Life without Anorexia

My motto is
'Dont let the sadness of your past & the fear of your future ruin the happiness of your present'

My life at the moment is completely different to how it once was. I spent 5 years sick with anorexia nervosia and depression as well as struggling with self harm and overexercising. I spent 2 years in different treatment centres.
And since 2012 i have been declared healthy from my eating disorder.

I have been blogging for 7 years, and my whole journey is written in my posts. I now represent healthy and happiness. I want to show anyone struggling that it is possible to recover, no matter how hard it may seem.

I now blog about recovery, my life, veganism and positivity!

If you have any questions leave them in the comment section as i am much quicker at answering there, otherwise you can always send an email:


Monday, February 24, 2014

What is normal eating?

What is Normal Eating?

In examining disordered eating, it might be useful to consider what it means to practise ‘normal eating’. What is considered “normal” in terms of quantities and types of food consumed will vary considerably from person to person. Rather than referring to the consumption patterns a person adopts in relation to food, ‘normal eating’ refers to the attitude a person carries in their relationship with food.
Below are a few definitions accepted by Eating Disorders Victoria which define ‘normal eating’ in this context.
“Normal or natural eating is many things to many people. Not only is there variety from person to person, there is also enormous variety within each individual. It is normal or natural to eat more on some days and less on others, or to eat certain types of foods some of the time, just for the taste of it. It is normal to over-eat occasionally, and under-eat occasionally. It is normal or natural for women to have fluctuations in appetite and in craving for certain types of food as hormone levels vary during the course of the menstrual cycle. It is normal to eat less of the foods you enjoy the taste of now, because it’s okay to have them again another time. It is important to develop the balance between our nutritional knowledge and our natural instincts with regards to food. In other words, we need to get the balance right between using what we know and using how we feel.”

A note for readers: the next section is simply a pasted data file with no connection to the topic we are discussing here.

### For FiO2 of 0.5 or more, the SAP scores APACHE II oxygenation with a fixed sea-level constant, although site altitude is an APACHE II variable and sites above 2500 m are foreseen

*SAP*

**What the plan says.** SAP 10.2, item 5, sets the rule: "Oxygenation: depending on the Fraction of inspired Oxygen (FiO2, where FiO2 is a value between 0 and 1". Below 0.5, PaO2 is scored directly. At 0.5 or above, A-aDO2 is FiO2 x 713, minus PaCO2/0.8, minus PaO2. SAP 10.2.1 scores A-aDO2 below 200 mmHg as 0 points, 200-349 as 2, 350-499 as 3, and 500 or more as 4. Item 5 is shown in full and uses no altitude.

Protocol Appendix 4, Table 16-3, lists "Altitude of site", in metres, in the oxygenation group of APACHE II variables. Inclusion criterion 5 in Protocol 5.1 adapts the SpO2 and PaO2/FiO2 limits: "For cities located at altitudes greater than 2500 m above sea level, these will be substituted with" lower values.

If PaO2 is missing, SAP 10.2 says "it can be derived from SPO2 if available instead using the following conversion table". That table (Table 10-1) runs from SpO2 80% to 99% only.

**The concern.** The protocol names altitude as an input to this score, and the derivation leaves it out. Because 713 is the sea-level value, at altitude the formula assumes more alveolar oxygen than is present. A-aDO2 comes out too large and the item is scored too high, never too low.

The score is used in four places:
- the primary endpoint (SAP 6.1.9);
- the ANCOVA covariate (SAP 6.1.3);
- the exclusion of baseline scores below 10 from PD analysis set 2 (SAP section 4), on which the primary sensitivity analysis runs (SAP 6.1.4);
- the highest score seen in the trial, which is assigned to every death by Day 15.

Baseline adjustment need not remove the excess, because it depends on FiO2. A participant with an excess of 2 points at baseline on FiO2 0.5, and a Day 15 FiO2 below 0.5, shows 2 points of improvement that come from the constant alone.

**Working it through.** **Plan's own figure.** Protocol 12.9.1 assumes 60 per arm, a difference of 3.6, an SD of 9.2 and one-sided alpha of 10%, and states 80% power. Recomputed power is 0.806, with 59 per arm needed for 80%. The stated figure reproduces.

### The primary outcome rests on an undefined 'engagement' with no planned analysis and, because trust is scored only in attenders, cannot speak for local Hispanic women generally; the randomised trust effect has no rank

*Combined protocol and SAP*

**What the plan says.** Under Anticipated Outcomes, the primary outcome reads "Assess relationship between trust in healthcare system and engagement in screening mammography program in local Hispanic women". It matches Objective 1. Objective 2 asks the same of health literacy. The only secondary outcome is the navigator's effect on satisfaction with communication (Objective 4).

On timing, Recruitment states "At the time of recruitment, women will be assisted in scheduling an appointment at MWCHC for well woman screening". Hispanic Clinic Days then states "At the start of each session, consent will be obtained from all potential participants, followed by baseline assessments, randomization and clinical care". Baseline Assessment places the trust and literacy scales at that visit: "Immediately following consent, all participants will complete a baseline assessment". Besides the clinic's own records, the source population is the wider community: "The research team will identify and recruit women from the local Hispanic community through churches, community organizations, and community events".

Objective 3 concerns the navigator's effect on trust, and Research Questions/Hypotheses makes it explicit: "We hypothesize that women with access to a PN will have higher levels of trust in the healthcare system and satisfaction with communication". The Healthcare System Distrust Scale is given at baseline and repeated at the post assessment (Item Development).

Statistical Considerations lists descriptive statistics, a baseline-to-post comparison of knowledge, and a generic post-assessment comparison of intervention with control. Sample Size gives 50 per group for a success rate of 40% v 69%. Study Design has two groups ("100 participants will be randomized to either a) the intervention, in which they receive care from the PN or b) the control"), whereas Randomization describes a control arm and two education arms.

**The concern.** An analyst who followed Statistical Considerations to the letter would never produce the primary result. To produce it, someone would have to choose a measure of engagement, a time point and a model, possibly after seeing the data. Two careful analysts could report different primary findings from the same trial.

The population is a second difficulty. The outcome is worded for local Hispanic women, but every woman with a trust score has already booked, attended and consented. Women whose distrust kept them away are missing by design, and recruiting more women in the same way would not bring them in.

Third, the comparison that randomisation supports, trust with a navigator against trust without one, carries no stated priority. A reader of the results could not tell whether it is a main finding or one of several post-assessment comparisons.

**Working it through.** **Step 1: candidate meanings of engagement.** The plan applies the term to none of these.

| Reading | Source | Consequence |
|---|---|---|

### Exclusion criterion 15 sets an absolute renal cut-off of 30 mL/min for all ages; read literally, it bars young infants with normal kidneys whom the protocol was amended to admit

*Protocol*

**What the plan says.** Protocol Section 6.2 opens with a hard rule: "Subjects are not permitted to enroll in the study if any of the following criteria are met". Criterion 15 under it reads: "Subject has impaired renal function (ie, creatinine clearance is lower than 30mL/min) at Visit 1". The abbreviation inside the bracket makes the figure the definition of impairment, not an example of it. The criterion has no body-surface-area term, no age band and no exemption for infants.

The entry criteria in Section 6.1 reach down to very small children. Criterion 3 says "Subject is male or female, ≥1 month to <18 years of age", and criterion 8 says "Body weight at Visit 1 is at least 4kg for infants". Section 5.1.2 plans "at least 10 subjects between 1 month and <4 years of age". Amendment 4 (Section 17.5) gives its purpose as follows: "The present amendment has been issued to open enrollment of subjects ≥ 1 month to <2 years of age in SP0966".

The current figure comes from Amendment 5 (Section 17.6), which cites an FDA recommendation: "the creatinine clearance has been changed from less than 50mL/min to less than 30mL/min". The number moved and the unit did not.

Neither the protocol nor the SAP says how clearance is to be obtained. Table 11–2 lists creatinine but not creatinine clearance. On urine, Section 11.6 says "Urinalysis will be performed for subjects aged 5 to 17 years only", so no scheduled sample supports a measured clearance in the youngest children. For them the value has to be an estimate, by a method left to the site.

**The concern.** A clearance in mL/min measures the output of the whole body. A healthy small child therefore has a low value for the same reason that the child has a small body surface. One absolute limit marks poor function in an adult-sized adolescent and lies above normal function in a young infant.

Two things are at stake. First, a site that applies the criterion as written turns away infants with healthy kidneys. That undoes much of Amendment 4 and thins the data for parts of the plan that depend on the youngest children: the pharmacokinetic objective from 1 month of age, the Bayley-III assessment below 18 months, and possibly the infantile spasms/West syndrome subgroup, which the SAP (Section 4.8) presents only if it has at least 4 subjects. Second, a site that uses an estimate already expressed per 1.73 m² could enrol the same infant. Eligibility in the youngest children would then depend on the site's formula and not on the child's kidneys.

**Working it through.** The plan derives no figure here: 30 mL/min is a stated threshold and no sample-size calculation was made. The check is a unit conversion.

Dr. Rick Kausman, Australian medical doctor who has pioneered the non-dieting approach to weight management. Author of If Not Dieting, Then What?
“Normal eating is being able to eat when you are hungry and continue eating until you are satisfied. It is being able to choose food you like and eat it and truly get enough of it — not just stop eating because you think you should. Normal eating is being able to use some moderate constraint in your food selection to get the right food, but not being so restrictive that you miss out on pleasurable foods. In short, normal eating is flexible. It varies in response to your emotions, your schedule, your hunger, and your proximity to food.”
Ellyn Satter, R.D., A.C.S.W., Author of Child of Mine: Feeding with Love and Good Sense
“Normal eating includes the ingestion of healthy foods, the intake of a mixed and balanced diet that contains enough nutrients and calories to meet the body's needs, and a positive attitude about food (no labelling of foods as "good" or "bad," "healthy" or "fattening," which can lead to feelings of guilt and anxiety). Normal eating is related not only to health maintenance, but also to acceptable social behaviour, and is both flexible and pleasurable. It is important for people to understand that normal eating fluctuates; however, it should not fluctuate to the point of leading to a nutrient deficiency or excess weight loss or gain. Thoughts about desired foods and meal planning should be part of person’s daily life, but should not dominate it.”
Perieira, R.F. & Alvarenga, M. (2007). Disordered Eating: Identifying, Treating, Preventing and Differentiating it from Eating Disorders [Electronic Version]. Diabetes Spectrum, 5, 141-148.

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